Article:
Truth and lies about humanity

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What we believe affects how we live.  We’ve seen in previous discussions that we can choose to believe either truth or lies about God, Creation, humanity and New Creation.

We can choose to believe either the truth that God is good, love, sovereign, holy, eternal or we can believe that God is unloving, weak, finite and therefore not good. Similarly, we can believe that the creation around us good and order, created by the good and great God, made for us to fill and to subdue or we can choose to believe that it is a world of permanent chaos, that it is either itself eternal or that it came about by chance, the accidental by-product of warring gods or selfish genes.  The conclusions we come to about those things will affect the decisions we make about life.

So, let’s start to identify some of the lies we can believe about humanity.  First of all, we can believe that just like the rest of creation, we are here by chance, that we are the accidental by-product of our genes or of battles between gods.  Alternatively, we can believe that we are in effect robots subject to fate.  You will notice that both of those views about humanity also relate to our understanding of God and the world around us.  The first presents us with gods that are near (our genes in effect become god because they are in charge of our destiny) but are weak and limited. The second presents us with the distant, all powerful but unknowable God.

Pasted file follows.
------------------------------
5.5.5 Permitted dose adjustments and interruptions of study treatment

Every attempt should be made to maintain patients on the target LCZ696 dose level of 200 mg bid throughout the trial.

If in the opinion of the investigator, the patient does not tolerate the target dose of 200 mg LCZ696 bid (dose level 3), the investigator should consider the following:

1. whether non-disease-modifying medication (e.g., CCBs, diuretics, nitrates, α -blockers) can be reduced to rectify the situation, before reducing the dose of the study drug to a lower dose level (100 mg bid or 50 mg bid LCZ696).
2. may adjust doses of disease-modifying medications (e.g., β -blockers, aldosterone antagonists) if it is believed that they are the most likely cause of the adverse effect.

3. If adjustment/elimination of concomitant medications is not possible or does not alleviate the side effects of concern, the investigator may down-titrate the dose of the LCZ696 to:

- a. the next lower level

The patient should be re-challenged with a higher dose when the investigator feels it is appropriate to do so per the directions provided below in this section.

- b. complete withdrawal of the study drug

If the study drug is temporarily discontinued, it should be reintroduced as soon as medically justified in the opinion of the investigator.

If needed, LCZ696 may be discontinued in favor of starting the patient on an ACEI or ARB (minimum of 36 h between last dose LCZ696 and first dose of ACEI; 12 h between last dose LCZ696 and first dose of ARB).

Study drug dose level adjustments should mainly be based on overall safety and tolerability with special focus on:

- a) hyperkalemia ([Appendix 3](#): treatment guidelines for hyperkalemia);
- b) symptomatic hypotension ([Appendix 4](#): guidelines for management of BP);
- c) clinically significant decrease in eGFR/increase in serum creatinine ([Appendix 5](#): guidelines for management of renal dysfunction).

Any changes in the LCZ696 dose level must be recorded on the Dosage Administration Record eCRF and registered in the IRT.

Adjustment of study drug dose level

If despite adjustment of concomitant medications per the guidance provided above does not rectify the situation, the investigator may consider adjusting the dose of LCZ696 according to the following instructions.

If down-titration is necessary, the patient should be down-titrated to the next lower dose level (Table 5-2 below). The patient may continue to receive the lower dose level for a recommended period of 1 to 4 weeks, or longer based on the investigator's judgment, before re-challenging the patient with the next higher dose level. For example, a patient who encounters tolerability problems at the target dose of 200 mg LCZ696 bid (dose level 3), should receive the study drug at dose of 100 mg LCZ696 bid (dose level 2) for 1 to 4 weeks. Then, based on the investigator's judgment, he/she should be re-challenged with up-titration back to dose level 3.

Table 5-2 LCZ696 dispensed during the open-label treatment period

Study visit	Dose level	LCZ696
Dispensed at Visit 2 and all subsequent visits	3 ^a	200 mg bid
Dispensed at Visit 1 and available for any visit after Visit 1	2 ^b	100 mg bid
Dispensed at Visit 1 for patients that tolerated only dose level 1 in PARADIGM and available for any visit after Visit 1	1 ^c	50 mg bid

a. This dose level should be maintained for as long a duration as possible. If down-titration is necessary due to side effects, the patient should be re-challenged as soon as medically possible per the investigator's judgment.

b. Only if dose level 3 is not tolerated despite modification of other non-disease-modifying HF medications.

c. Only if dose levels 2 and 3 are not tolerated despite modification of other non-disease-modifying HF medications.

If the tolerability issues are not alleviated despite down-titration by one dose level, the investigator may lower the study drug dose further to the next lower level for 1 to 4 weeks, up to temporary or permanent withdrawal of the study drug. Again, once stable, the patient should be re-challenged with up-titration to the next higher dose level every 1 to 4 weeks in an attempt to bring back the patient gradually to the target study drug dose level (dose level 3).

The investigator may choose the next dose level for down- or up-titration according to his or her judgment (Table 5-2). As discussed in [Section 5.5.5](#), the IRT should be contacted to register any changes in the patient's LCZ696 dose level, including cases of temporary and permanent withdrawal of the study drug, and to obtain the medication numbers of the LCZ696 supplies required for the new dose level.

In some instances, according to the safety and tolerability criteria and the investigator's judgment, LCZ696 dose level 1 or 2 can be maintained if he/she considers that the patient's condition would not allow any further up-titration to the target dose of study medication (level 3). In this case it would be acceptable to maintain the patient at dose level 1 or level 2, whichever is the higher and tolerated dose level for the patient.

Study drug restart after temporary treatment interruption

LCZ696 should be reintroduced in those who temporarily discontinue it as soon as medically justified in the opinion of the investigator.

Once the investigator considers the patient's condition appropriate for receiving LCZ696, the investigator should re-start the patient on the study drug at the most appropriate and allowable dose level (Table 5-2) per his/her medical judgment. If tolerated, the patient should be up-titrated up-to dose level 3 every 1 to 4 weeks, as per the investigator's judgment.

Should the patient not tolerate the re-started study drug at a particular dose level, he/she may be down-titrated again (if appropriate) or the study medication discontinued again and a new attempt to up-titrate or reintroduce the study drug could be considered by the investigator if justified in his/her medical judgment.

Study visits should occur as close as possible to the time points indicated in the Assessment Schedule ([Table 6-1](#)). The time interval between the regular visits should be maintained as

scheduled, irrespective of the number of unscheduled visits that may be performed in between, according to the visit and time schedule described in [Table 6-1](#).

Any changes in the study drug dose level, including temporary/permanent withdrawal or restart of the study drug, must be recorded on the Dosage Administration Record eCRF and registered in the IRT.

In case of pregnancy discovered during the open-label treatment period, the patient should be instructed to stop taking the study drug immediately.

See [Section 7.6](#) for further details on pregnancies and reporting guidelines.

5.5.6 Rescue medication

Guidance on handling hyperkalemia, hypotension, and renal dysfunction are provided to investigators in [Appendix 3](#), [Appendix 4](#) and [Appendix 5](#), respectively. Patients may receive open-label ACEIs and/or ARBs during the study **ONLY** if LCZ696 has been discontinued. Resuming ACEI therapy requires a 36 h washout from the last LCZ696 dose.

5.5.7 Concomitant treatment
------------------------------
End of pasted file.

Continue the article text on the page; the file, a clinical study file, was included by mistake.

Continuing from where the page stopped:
We can choose to believe that humanity is at heart evil and that we are the problem. Increasingly, we hear those at the radical end of environmentalism arguing that we are in effect a parasite on the planet and that plagues, natural disasters and pandemics are the planet’s way of controlling, culling or even getting rid of the parasite.

However, another equally dangerous lie that has been increasingly propagated over the past few hundred years is that humanity is at its heart, in and of itself primarily good and that we as human beings are in effect invincible. Of course, we may face our challenges along the way but through a mixture of scientific progress and our underlying concern for the well-being of each other we will get through the challenges we face in order to create  a better world for our children and grandchildren.

The lies we tell and believe about ourselves therefore push us to one or other extreme either to an overconfidence in our own abilities or a belittling of humanity.  We can either see ourselves as no more than animals, brute beasts with the ability to make fire or we can see ourselves as gods, in control of our own destinies.